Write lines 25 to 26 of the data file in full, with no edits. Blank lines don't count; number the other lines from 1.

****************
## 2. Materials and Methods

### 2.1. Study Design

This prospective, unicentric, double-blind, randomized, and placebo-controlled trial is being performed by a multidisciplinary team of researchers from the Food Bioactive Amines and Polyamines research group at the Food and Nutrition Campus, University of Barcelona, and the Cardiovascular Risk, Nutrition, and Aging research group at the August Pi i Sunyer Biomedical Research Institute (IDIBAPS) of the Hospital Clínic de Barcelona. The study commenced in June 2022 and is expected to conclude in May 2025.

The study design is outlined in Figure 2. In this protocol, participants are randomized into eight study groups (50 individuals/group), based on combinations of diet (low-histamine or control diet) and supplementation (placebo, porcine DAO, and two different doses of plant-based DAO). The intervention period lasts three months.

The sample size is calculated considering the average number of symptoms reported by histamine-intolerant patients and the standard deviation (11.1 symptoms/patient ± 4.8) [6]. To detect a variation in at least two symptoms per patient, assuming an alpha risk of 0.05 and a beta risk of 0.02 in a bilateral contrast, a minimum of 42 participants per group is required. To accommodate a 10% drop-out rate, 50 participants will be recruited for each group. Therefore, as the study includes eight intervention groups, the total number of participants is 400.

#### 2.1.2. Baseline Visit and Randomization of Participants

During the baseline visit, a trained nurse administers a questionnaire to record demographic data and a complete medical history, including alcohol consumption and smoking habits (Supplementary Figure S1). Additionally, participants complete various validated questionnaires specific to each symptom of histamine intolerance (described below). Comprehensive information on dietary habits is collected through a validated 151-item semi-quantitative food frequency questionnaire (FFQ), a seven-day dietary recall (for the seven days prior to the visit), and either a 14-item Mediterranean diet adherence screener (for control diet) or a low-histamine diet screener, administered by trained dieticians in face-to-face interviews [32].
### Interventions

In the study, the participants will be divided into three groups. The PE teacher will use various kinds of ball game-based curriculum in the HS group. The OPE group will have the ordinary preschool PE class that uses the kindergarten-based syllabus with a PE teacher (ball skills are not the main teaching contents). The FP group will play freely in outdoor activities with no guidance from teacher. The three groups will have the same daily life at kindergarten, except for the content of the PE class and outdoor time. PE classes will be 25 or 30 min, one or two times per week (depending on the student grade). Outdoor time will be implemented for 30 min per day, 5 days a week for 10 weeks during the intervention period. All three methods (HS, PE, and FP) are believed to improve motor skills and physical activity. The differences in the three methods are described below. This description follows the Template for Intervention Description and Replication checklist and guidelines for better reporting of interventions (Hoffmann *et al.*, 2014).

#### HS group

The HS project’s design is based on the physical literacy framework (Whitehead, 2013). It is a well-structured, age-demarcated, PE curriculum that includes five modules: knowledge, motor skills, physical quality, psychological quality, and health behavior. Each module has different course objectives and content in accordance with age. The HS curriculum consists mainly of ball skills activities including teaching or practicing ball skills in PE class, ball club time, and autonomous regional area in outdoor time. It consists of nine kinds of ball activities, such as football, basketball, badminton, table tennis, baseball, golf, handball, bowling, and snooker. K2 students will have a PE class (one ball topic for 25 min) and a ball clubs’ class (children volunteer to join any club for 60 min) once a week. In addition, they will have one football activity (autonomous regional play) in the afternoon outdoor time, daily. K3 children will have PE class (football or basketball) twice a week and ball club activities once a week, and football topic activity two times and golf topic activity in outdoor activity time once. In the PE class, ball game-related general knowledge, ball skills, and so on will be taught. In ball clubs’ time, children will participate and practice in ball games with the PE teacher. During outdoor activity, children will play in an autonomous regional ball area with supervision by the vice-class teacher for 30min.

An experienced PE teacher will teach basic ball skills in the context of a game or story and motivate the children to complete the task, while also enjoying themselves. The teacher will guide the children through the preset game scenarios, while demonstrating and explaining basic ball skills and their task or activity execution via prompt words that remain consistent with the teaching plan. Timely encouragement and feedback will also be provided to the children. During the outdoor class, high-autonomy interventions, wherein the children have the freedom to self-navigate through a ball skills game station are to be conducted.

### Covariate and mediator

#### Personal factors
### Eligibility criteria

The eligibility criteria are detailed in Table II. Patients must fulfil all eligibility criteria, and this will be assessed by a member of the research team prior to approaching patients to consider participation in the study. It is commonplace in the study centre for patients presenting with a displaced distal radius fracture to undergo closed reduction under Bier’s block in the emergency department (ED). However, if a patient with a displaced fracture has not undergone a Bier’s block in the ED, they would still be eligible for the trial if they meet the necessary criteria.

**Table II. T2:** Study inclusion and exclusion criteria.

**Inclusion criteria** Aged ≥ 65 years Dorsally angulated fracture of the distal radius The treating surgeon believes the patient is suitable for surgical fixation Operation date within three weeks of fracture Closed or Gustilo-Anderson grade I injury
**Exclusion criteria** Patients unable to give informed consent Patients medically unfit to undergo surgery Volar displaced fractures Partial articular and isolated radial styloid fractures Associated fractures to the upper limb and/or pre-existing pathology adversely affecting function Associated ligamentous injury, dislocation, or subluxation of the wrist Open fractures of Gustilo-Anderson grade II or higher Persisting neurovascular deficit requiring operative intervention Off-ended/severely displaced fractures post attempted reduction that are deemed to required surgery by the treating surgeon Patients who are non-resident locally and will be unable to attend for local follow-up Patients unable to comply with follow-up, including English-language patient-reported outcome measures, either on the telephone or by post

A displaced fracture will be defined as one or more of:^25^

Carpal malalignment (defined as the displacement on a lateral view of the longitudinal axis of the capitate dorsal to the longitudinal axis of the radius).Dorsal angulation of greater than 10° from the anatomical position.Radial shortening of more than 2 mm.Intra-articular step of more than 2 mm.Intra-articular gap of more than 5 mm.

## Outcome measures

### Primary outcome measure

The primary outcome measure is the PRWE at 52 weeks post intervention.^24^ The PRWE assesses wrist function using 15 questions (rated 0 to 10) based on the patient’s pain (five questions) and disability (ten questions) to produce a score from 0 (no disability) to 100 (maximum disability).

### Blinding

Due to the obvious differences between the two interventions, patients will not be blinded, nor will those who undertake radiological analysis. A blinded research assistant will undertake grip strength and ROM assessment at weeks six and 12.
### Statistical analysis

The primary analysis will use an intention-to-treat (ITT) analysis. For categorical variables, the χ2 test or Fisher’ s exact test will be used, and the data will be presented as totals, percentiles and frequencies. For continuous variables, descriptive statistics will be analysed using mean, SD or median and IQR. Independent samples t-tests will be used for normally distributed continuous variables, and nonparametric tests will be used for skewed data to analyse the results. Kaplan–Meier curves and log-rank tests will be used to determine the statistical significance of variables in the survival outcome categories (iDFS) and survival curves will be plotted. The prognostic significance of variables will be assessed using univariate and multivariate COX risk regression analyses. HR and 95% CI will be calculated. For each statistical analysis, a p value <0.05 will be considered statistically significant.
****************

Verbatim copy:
### Blinding

Due to the obvious differences between the two interventions, patients will not be blinded, nor will those who undertake radiological analysis. A blinded research assistant will undertake grip strength and ROM assessment at weeks six and 12.